Commerce sets up IT security education program

CISO hopes to expand program into a shared-services provider

The first step toward better information security in the government is to provide more training for the people responsible for keeping systems safe.

That's the approach being taken by Nancy DeFrancesco, chief information security officer for the Commerce Department. With DeFrancesco as the champion, the department is implementing an education and training program for its information security professionals that she hopes will develop into a center of excellence within the Security Line of Business initiative established by the Office of Management and Budget.

DeFrancesco convinced the department last month to hire (ISC)2 Inc. of Palm Harbor, Fla., to provide courses for employees to earn designations as Certified Information Systems Security Professionals (CISSP), System Security Certified Professionals (SSCP) and Certification and Accreditation Professionals (CAP).

'Education is a large part [of our IT budget] because I make it that way,' DeFrancesco said. 'I have a commitment from the Secretary of Commerce [Carlos M. Gutierrez] that it's important.'

For the past two years, IT security professionals in the department had been using the Office of Personnel Management's online learning center. But DeFrancesco wanted a broader course offering, and she wanted to give employees different ways to access materials.

Funding issues

'Our component [agencies] were interested in instructor-led training, and, of course, people learn in different ways,' she said.

Getting the funding to set up the educational program was a challenge, DeFrancesco said. Her office has a small budget; most information security funds are allocated to the department's major program areas. To gain the funding, she persuaded component agencies, such as the Census Bureau, to contribute money to get it off the ground.

'We had great participation'I was very surprised and pleased,' she said. 'A solid education program is critical to reaching personnel in the department with significant information security responsibility.'

John Mongeon, head of the government services division at (ISC)2, said that DeFrancesco's push to set up training and education opportunities shows that 'Commerce is dedicated to building the next generation of information security managers.'

'Commerce is a pretty robust agency, with personnel all over the place,' Mongeon said.

To accommodate the dispersed workforce, his company will be providing courses through several channels'classes on-site at Commerce headquarters in Washington, vouchers for employees scattered around the country to take classes off-site at (ISC)2 public education venues, and online classes.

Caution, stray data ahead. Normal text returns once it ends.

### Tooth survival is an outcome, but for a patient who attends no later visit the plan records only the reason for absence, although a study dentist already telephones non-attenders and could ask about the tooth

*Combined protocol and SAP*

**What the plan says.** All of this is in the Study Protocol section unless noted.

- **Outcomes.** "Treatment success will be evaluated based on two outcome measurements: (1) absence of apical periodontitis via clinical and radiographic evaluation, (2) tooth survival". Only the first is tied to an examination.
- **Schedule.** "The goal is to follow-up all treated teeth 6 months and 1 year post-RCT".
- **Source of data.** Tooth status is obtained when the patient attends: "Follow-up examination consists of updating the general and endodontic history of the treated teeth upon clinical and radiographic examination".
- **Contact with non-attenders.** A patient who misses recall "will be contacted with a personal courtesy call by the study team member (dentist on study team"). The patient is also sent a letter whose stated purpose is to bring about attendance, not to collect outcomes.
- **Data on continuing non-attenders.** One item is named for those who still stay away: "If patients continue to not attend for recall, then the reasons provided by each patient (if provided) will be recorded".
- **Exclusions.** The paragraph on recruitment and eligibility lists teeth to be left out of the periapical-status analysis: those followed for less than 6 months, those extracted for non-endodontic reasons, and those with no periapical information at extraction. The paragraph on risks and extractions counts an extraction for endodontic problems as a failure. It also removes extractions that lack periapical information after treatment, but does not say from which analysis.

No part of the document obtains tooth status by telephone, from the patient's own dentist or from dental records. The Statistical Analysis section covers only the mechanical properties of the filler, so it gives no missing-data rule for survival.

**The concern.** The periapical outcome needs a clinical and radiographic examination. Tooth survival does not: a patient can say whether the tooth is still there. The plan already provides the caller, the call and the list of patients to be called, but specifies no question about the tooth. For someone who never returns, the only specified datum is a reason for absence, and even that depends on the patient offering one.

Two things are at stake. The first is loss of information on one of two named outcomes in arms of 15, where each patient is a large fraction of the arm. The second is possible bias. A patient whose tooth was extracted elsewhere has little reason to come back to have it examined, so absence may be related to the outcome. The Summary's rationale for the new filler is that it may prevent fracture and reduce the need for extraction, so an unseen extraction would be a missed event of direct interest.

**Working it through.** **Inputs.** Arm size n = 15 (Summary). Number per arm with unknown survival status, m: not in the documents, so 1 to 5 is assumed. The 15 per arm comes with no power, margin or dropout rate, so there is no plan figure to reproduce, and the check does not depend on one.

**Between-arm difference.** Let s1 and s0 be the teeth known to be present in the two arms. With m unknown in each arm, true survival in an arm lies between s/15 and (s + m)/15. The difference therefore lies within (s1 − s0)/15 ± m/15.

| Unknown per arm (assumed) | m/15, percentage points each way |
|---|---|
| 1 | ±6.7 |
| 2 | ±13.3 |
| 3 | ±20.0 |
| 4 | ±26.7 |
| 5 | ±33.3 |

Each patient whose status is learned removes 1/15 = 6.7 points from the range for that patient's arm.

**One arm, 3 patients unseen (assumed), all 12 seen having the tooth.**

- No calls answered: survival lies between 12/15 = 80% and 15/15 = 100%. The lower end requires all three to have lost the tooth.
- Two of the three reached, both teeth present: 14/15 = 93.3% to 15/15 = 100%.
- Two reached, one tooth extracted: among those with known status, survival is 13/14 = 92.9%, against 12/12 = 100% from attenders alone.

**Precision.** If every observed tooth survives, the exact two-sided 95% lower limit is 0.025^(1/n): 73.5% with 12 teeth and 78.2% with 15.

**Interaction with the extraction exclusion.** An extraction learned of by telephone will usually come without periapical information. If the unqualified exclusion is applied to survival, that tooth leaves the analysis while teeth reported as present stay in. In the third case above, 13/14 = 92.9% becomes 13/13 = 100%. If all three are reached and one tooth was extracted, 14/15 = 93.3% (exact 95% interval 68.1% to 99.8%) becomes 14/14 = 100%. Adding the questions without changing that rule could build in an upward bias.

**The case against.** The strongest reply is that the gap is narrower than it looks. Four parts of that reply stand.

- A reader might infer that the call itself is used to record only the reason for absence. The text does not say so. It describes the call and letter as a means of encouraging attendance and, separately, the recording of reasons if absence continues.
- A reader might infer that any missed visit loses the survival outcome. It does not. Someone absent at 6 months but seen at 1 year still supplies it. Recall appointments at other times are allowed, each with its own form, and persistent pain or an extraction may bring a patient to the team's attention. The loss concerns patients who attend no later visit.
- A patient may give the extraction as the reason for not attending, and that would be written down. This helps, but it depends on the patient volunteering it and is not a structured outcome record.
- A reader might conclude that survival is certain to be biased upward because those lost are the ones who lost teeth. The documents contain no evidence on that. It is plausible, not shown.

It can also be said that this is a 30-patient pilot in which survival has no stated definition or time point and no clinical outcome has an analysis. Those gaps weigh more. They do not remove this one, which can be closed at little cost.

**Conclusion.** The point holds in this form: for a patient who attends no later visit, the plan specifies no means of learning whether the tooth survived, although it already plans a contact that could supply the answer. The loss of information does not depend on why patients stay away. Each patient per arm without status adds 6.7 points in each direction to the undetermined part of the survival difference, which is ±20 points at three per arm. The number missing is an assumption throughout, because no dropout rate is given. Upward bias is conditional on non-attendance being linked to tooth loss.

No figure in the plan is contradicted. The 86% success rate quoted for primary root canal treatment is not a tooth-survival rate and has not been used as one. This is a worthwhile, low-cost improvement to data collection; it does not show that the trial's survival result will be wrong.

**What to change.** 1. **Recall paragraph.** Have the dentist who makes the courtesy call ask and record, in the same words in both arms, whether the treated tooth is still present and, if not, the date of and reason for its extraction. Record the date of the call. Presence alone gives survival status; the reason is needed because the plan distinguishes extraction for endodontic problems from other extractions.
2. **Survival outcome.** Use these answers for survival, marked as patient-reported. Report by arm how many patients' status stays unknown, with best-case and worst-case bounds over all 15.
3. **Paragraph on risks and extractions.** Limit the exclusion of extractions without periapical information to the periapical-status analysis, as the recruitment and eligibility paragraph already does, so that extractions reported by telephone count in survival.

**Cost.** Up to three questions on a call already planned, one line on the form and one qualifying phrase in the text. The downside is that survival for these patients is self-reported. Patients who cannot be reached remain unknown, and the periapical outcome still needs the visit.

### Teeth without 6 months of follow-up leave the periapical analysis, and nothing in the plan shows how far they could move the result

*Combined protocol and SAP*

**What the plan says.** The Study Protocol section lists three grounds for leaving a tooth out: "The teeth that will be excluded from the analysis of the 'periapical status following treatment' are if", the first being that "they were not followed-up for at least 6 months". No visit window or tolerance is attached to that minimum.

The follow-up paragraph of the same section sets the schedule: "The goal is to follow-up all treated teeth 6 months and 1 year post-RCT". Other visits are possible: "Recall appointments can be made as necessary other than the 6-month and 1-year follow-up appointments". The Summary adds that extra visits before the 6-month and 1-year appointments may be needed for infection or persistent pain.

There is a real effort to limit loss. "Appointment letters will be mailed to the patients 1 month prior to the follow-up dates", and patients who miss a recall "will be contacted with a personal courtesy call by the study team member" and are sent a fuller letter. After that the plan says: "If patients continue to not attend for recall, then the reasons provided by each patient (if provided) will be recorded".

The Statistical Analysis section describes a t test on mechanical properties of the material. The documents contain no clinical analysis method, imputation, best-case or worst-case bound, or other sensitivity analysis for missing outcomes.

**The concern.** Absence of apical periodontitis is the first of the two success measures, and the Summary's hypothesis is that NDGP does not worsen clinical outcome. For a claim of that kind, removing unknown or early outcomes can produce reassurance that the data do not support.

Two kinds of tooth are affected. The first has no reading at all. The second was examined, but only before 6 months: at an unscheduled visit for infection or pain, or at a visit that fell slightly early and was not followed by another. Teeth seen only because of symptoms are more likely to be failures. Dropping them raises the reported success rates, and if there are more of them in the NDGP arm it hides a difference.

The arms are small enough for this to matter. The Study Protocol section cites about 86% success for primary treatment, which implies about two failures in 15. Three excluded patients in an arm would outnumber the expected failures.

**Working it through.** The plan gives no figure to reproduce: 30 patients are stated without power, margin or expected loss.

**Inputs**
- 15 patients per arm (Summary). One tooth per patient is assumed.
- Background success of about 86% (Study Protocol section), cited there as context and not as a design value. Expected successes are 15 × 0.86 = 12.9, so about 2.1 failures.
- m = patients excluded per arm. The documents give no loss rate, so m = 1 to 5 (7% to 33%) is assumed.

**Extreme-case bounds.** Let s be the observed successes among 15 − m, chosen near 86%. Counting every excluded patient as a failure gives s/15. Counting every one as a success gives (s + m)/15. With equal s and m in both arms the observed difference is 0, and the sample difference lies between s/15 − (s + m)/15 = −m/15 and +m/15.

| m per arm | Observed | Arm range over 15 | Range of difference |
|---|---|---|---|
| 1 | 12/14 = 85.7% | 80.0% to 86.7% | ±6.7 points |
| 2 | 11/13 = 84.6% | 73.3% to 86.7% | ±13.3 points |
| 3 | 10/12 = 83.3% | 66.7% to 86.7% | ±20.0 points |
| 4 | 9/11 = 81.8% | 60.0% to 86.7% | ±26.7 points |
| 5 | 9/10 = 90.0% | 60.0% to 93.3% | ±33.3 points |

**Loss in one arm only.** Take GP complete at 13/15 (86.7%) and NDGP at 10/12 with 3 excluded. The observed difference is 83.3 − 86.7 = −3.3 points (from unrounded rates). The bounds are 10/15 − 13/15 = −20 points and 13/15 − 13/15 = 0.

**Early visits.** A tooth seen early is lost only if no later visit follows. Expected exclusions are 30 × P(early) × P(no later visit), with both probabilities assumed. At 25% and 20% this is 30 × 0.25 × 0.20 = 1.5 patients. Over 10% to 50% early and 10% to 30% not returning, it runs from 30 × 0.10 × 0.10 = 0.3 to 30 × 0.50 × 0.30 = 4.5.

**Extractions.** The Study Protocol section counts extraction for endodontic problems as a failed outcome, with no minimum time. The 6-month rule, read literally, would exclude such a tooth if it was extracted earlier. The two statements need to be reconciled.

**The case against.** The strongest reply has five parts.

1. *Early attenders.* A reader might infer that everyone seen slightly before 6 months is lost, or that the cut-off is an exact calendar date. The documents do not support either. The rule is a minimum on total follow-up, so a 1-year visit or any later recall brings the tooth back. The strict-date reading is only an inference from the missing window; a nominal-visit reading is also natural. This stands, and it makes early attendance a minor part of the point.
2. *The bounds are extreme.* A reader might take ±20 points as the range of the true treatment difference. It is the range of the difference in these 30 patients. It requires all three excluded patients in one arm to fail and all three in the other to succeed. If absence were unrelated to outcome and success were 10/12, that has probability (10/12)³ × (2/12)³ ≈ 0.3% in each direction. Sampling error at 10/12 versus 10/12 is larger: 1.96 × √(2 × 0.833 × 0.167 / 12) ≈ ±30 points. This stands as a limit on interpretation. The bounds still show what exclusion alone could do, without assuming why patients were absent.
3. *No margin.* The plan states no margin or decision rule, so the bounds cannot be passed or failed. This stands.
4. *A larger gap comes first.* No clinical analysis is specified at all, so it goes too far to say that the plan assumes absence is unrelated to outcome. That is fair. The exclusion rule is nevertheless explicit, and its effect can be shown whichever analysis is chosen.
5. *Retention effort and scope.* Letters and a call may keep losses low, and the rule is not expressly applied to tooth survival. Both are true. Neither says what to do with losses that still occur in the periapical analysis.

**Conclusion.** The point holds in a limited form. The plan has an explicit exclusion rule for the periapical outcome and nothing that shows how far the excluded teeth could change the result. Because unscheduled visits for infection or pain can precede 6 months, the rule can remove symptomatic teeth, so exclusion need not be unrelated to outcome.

The first, one-day class, on the system certification and accreditation process, was held May 31 at Commerce headquarters. All the session's 25 slots were filled and DeFrancesco already has a waiting list for the next offering. The department will hold a week of information security training the first week of August, and is planning to schedule other certification and accreditation classes in June and July.

DeFrancesco said that she is hoping the information security education program will prove so successful that it can be established as a center of excellence in OMB's Security LOB.

A COE does not have to provide soup-to-nuts solutions for a particular line of business; instead, it can carve out a particular specialty. The Justice Department, for instance, last fall submitted a business case to OMB that its Cyber Security Assessment and Management system should become the standard tool for all agencies looking to track FISMA compliance.

Sources said the Treasury Department and the Environmental Protection Agency also submitted business cases related to aspects of the Security LOB for fiscal 2007, but no decisions have been made about granting any of the applications.

It might seem ironic for a department to aspire to host a center of excellence in security despite its poor Federal Infor- mation Security Management Act grades'under FISMA agencies are graded on their security measures and compliance, and Commerce has veered from F to C- to D+ over the past three years. But DeFrancesco said it's appropriate, because everything starts with educating and training the people who bear the responsibility for implementing security.

'I did participate on the task force for the information security LOB, [and I'm] very familiar with that particular initiative,' she said.

DeFrancesco said it is too early to put together the business case application to submit to OMB. The education program first has to get up and running, and demonstrate its value to information security professionals.


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